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This profile was last updated on 5/28/14  and contains information from public web pages.

Dr. Chris Brinegar

Wrong Dr. Chris Brinegar?

Faculty Member

UMF
 
Background

Employment History

  • Ecology, Environmental Science and Biochemistry Teacher
    UMF
  • Adjunct Associate Professor In the Division of Natural Sciences
    UMF
  • Visiting Professor In the Natural Sciences Department
    Technical University of Loja
  • Associate Professor
    San Jose State University
  • Redwood Ecologist
    San Jose State University
  • Professor of Biology
    San Jose State University
  • Visiting Professor
    Kathmandu University
  • Thanks Professor
    Sempervirens Fund
  • Professor and Director
    Biotechnology Education and Research Institute at San Jose State University

Education

  • Ph.D. , crop physiology
    Wisconsin
  • B.S. , chemistry
    Notre Dame
  • M.S. , food science
    Cornell University
20 Total References
Web References
UMF faculty member Chris ...
www.themaineedge.com, 28 May 2014 [cached]
UMF faculty member Chris Brinegar awarded distinguished Fulbright Fellowship
FARMINGTON - Chris Brinegar, adjunct associate professor in the UMF Division of Natural Sciences, has recently been awarded a Fulbright teaching/research fellowship by the United States Department of State and the J. William Fulbright Foreign Scholarship Board for a one-year stay in Loja, Ecuador, beginning this June.
He will be a visiting professor in the natural sciences department at the Technical University of Loja, a small Catholic university in the Andes Mountains of southern Ecuador, where he will teach conservation genetics.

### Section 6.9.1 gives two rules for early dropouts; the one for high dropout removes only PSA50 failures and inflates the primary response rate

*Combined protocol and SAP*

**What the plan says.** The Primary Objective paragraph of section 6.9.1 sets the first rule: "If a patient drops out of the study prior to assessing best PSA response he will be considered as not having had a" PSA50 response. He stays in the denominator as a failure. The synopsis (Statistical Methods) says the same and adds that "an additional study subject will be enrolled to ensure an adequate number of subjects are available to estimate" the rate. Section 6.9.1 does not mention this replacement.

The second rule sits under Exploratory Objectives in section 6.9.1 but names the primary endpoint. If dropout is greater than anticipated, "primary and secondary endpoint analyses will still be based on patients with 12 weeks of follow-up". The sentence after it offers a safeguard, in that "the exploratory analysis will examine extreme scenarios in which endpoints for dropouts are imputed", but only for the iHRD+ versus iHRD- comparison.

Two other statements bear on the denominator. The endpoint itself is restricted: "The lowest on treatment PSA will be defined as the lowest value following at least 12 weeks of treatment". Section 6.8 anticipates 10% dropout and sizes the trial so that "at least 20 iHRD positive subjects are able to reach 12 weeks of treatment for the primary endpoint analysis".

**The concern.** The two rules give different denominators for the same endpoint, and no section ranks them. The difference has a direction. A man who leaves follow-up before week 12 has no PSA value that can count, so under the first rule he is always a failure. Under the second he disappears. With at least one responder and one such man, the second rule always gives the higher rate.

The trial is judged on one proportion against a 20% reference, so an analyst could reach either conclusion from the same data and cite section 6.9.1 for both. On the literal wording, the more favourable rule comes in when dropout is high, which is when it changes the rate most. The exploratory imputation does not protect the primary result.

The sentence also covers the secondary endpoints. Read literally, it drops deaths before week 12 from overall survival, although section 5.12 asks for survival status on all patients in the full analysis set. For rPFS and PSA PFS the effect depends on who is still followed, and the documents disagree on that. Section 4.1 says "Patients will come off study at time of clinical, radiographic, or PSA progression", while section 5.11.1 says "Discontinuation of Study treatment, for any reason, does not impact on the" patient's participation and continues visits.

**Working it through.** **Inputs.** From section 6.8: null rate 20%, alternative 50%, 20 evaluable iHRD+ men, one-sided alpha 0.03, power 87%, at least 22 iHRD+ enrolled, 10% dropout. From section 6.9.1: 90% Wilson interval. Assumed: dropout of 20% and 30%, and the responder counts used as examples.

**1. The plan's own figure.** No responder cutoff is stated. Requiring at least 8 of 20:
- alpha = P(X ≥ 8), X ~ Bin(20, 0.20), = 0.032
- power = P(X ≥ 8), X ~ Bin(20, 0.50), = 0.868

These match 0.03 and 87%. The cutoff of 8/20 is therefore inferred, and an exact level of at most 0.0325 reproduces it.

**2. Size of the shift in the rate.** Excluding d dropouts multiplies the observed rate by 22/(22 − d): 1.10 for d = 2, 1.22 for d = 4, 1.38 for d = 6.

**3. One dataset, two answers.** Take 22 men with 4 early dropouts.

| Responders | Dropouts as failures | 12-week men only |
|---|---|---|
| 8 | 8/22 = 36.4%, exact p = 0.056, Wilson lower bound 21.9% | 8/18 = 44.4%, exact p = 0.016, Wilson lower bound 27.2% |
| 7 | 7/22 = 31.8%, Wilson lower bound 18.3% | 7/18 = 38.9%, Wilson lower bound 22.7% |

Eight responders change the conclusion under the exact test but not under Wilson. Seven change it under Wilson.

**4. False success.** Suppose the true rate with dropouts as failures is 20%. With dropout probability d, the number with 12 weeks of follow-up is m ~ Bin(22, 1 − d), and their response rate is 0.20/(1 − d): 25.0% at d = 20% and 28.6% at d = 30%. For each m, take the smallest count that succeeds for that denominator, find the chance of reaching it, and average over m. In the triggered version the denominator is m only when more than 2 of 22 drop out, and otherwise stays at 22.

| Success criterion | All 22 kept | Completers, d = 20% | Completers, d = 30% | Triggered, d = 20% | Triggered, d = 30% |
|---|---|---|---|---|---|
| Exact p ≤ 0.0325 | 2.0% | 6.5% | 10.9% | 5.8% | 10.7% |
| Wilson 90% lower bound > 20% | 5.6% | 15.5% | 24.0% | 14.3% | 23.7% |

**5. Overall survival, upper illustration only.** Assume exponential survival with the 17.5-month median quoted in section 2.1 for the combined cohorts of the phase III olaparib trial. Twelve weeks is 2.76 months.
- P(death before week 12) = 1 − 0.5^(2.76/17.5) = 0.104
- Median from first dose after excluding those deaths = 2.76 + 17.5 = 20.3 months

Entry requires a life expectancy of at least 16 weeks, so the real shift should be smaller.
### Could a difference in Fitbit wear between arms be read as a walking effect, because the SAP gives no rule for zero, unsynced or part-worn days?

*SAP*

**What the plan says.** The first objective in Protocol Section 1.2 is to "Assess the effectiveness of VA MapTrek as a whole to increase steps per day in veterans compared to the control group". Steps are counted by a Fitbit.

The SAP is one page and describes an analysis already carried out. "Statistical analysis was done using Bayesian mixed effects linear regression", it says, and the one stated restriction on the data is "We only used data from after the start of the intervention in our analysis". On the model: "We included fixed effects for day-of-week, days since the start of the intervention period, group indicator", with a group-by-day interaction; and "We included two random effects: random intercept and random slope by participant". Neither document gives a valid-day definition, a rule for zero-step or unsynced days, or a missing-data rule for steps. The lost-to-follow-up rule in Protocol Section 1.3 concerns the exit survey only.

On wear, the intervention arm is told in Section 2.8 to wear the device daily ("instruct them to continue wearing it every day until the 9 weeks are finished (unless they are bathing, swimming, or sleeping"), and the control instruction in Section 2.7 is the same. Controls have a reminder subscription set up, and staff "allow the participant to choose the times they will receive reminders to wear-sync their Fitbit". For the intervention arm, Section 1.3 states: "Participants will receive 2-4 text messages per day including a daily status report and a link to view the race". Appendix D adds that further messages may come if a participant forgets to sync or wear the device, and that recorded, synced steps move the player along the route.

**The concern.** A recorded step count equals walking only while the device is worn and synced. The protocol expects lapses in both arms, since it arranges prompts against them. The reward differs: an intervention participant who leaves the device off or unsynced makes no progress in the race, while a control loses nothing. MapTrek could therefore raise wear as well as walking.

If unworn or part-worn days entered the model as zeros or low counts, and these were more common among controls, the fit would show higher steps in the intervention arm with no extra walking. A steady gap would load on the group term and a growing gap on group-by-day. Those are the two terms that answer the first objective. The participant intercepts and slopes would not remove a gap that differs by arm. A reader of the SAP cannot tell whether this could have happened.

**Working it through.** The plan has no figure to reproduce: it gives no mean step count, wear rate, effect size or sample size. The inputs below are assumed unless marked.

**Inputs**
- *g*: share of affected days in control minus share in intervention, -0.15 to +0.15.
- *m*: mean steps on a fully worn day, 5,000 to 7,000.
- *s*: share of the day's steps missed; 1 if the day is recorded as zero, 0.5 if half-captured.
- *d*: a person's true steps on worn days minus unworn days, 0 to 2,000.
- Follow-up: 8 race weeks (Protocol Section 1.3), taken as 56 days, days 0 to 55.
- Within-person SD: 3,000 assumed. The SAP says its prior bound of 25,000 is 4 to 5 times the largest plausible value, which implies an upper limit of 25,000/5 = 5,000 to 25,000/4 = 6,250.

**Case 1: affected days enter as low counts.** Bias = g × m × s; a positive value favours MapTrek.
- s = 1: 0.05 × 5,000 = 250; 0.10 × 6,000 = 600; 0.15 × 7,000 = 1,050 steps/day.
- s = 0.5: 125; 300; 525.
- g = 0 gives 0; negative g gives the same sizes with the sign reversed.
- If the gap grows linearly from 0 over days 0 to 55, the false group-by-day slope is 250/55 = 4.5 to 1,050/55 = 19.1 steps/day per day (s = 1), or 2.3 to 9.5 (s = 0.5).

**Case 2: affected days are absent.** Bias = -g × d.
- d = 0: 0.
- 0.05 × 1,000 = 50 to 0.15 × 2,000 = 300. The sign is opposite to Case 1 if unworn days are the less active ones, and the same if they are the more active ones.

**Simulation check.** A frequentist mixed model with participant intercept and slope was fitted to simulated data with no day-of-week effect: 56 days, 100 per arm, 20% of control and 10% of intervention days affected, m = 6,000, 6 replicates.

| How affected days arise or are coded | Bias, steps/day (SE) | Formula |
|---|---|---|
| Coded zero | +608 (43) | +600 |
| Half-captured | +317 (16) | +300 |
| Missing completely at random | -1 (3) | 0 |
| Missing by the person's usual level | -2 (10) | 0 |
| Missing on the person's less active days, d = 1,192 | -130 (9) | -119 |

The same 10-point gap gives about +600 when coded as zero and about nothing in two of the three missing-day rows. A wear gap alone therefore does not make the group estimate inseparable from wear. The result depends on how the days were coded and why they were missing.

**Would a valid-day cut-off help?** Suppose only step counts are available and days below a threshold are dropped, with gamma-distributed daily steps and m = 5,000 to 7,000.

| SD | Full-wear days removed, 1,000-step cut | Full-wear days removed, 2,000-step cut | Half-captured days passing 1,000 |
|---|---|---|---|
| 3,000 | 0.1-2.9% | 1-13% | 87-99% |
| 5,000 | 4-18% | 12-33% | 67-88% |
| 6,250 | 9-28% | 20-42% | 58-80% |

Brinegar's research specialty is in plant phylogeography, which is the study of the geographic distribution of genetic lineages in plant populations. Phylogeographic data can shed light on plant species evolution and is also used to assess biodiversity and to identify populations in need of conservation.
While in Ecuador, he will conduct research on the population genetics of two threatened tree species: cinchona and nogal. The cinchona tree was harvested to near extinction in Ecuador for the quinine in its bark prior to the discovery of synthetic anti-malarial drugs. It currently exists in scattered remnant populations. Nogal (Andean walnut) is on the endangered species list due to overharvesting for its prized hardwood.
Brinegar has taught ecology, environmental science and biochemistry at UMF since 2006. This is his second Fulbright fellowship. In 2008, he spent a semester as a visiting professor at Kathmandu University in Nepal. In 2012, he was awarded a grant by the Save the Redwoods League to help expand scientific knowledge of the biology and ecology of coast redwood forests.
Highlights of SLRR Biological Survey
www.sempervirens.org, 21 Jan 2010 [cached]
Sempervirens Fund thanks Professor Chris Brinegar and the students of his Redwood Forest Ecology course at San Jose State University for conducting this research and preparing this report.